Bridge Medical joins NPSF and 34 organizations in convening historic Congress
Tommy Thompson to Share Blueprint for Action to Prevent Medical Errors at NPSF Patient Safety Congress in Washington, DC, March 12-15, 2003 at the Renaissance Washington DC Hotel.

Early miscues cause late problems in model of Marfan syndrome
By studying mice, Johns Hopkins scientists have discovered that excessive activity of an important signaling protein, TGF-beta, likely underlies a variety of problems in Marfan syndrome, including the tendency to develop emphysema, they report in the March issue of Nature Genetics.

Diabetic vets are frequent users of health care system
A study of 33,481 diabetic veterans suggests that many of these individuals carry an

Anxiety poorly managed in hospitalized patients, study reports
Anxiety is often poorly managed in patients recovering from a heart attack, new research reports.

Identifying depression in preschoolers
A good way to learn whether children under 6 years old are depressed is to watch how they play, according to a team of infant and preschool investigators at Washington University School of Medicine in St.

Washington editor wins national award for encouraging women in chemistry
Madeleine Jacobs of Washington will be honored March 25 by the American Chemical Society for her dynamic efforts to understand the factors that influence a science career and to pass on her insights to young women and influential figures in chemistry.

Working class feels greater blood pressure effects from stress
Mental stress causes a rise in blood pressure that lasts longer in lower-class workers than upper-class workers, leading to a greater risk of heart disease or stroke.

Women urged to reduce heart disease risk before menopause
Women should make lifestyle changes and lower their cholesterol before menopause, when their risk for heart disease begins to increase, according to a study reported today at the American Heart Association's 43rd Annual Conference on Cardiovascular Disease Epidemiology and Prevention.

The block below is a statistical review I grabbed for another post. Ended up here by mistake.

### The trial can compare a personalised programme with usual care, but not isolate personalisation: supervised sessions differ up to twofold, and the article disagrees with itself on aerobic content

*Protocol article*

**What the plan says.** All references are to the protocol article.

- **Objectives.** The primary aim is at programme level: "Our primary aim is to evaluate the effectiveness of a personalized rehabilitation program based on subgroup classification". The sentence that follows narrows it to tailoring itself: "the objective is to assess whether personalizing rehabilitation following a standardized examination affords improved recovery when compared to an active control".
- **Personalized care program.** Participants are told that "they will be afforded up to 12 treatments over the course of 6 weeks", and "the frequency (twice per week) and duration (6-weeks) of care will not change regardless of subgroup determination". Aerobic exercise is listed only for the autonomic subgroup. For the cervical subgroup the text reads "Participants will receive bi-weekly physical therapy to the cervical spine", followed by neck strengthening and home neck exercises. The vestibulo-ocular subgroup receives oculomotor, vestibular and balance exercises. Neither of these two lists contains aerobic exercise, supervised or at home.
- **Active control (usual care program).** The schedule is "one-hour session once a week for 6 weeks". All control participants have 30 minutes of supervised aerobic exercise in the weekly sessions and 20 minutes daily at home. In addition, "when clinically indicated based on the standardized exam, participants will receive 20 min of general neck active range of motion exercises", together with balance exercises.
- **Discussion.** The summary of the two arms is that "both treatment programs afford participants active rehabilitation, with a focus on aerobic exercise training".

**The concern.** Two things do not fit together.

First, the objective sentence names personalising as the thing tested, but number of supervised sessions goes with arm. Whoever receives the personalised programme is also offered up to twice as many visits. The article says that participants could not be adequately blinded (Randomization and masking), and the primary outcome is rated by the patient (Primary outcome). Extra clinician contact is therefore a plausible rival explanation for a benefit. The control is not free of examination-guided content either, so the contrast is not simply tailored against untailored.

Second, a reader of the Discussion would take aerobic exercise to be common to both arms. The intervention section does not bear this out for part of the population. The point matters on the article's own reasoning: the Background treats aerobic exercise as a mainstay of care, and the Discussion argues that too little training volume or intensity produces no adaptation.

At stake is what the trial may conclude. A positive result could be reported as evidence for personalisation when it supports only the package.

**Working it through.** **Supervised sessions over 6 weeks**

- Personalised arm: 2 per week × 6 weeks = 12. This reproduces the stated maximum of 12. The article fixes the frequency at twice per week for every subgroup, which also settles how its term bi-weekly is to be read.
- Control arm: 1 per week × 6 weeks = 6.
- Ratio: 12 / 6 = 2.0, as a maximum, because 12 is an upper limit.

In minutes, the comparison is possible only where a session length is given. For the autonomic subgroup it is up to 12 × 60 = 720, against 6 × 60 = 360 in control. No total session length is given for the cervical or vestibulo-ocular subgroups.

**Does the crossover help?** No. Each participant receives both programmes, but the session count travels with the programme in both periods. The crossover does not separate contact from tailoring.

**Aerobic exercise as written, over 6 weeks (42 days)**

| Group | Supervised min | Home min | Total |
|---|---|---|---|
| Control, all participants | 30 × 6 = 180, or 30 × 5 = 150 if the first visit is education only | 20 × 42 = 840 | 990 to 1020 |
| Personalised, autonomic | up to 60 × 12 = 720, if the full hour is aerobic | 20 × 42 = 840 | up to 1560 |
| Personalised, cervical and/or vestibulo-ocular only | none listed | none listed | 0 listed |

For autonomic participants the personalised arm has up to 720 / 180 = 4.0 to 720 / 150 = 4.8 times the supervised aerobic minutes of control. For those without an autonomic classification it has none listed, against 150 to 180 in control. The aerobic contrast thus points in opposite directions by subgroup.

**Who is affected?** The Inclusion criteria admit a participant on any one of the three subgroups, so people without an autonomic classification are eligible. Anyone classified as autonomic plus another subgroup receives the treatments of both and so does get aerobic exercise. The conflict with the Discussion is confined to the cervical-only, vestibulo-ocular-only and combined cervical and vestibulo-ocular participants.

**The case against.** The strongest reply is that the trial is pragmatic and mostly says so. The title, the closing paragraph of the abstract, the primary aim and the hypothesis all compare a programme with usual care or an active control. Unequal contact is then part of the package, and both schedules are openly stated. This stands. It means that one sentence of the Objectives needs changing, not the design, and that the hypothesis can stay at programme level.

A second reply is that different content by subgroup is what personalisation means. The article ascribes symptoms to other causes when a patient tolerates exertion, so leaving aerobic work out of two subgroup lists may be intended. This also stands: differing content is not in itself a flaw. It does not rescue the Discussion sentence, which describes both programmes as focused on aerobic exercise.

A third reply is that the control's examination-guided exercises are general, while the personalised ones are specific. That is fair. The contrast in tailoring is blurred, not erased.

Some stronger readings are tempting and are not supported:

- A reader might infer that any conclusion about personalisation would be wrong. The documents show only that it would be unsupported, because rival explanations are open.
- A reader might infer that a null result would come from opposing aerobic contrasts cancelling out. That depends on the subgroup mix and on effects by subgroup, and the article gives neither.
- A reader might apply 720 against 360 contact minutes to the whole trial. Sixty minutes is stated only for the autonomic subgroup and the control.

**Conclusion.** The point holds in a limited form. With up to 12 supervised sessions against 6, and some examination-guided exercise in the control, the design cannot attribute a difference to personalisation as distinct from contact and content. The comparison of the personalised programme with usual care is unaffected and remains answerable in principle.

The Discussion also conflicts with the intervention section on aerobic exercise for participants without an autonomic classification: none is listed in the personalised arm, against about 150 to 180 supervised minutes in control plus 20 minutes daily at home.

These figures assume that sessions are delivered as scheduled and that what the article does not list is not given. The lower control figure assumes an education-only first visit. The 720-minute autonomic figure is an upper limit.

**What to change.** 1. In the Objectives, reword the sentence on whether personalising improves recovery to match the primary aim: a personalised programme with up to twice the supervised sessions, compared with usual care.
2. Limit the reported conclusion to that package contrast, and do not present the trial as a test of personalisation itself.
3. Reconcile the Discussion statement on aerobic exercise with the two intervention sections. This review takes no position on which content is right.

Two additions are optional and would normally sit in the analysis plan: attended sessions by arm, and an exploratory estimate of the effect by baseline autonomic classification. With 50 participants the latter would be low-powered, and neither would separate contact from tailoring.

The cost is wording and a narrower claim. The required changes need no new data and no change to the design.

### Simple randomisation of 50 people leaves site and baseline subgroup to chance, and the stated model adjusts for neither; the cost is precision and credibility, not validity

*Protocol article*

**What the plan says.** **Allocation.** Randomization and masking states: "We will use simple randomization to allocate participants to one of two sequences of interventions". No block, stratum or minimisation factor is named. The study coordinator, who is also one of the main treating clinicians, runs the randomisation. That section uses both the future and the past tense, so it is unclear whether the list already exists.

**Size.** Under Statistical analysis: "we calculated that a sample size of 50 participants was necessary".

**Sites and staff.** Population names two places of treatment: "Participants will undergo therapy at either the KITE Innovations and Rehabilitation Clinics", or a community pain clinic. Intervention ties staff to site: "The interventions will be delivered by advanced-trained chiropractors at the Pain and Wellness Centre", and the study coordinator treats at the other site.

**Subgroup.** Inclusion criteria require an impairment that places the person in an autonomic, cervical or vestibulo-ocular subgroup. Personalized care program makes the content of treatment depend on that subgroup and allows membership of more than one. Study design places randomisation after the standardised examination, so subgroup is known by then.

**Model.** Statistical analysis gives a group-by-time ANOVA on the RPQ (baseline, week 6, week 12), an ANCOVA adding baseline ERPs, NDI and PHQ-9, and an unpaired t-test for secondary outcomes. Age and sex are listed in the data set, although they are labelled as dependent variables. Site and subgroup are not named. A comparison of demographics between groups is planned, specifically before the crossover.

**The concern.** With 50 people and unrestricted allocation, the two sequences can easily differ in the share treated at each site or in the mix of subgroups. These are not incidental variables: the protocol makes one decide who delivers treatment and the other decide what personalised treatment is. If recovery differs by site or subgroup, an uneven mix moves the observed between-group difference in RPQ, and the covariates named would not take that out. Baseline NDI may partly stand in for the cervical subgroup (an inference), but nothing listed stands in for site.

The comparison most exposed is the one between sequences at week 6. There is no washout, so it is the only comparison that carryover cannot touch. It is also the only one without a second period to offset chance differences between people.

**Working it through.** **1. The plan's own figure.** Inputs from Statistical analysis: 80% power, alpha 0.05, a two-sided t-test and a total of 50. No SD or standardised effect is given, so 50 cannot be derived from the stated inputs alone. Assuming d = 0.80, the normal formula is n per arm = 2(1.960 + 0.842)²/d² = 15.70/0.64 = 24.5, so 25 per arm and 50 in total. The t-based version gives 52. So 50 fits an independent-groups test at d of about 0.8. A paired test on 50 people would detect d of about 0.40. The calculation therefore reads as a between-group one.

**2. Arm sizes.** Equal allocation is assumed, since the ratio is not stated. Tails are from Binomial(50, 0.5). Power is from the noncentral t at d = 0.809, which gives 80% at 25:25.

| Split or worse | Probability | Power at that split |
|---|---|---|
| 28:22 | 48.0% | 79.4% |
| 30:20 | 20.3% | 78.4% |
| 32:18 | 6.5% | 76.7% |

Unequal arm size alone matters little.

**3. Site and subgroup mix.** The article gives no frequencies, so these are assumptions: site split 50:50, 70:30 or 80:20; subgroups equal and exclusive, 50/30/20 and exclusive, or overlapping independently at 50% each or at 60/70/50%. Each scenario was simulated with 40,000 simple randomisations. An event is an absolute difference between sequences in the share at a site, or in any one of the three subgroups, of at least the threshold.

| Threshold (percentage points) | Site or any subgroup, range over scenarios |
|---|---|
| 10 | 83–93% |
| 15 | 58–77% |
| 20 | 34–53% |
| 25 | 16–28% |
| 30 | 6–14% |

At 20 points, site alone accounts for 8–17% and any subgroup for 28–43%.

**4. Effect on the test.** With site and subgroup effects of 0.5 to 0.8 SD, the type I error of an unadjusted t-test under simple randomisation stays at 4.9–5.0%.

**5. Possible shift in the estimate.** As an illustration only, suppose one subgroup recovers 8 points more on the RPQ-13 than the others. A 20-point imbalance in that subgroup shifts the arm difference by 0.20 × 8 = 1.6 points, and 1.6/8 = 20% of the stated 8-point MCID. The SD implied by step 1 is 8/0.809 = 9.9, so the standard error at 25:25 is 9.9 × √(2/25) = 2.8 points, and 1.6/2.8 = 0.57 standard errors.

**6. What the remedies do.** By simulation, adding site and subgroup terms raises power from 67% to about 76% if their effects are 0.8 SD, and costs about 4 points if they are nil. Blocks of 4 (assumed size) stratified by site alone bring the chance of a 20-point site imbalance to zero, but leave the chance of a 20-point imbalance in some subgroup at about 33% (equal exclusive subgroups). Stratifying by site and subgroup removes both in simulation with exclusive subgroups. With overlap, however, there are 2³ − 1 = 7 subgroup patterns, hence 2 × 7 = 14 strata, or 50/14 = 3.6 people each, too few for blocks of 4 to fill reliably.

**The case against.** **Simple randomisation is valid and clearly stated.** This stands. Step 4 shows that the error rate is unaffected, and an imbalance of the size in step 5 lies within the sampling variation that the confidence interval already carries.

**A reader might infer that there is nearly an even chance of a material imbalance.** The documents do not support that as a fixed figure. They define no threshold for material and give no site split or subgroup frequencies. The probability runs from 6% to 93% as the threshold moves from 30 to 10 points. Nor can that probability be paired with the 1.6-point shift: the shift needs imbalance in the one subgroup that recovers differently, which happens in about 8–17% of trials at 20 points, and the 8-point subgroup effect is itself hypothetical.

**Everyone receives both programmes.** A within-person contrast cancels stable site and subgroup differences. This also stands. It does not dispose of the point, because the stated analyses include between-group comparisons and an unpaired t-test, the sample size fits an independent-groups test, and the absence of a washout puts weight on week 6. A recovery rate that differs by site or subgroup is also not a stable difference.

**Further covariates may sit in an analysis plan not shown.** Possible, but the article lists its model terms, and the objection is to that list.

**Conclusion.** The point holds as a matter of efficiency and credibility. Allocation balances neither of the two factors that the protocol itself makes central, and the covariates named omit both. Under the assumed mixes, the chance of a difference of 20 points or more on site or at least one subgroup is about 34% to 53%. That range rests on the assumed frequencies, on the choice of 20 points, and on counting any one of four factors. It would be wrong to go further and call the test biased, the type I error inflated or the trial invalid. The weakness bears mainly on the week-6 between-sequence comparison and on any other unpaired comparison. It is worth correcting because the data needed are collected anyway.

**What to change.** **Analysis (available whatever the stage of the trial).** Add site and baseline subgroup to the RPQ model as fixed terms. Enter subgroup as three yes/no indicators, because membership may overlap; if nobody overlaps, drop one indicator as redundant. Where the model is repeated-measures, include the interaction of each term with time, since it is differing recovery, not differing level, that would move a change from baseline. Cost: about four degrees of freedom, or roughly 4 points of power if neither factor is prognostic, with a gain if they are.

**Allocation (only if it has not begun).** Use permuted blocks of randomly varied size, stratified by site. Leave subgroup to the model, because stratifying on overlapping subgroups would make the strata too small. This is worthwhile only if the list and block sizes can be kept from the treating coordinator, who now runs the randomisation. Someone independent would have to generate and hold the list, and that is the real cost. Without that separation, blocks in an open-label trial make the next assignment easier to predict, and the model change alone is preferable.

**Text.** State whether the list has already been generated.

Changes in jet stream, storm tracks, linked to prairie drought patterns, study finds
New findings from Queen's researchers will help experts better predict future drought patterns and water availability in the prairies.

Study concludes environmental management systems can boost performance, compliance
Formal environmental management systems (EMS) can improve the environmental performance of government units and businesses as well as their operating and management efficiencies, a major new study concludes.

Tour operators to influence hotel industry to integrate environmental criteria into operations
The Tour Operators' Initiative (TOI), a global network of 25 tour operators, today began disseminating a new guide to over 25,000 contracted accommodations in an effort to influence hotel companies worldwide to integrate key environmental and social practices into their operations.

Organic and sustainable foods have more polyphenolics linked to health benefits
Organically or sustainably grown berries and corn contain up to 58 percent more polyphenolics, natural antioxidants that are a natural defense for plants and may be good for our health, according to a new study by researchers at the University of California, Davis.

URI Marine geologists to study active submarine volcano 'Kick 'Em Jenny'
URI marine geologists Haraldur Sigurdsson and Steve Carey have received a $283,000 grant from NOAA's Ocean Exploration Program to carry out an interdisciplinary study of the active submarine volcano Kick 'em Jenny in the southern Lesser Antilles, Caribbean Sea.

Laboratory astrophysicist discovers new source of high-energy neutrinos
A Lawrence Livermore National Laboratory astrophysicist, working with an international group of researchers, has discovered that high-energy neutrinos -- particles that rarely interact with other matter -- are produced in the accretion discs of neutron stars in amounts significant enough to be detected by the next-generation of neutrino telescopes.

Newly identified molecules contribute to normal silencing of most human genes
Most of the time, most of the estimated 35,000 genes in the human genome are silent, securely stored away in the tightly coiled structure of chromatin, which makes up chromosomes.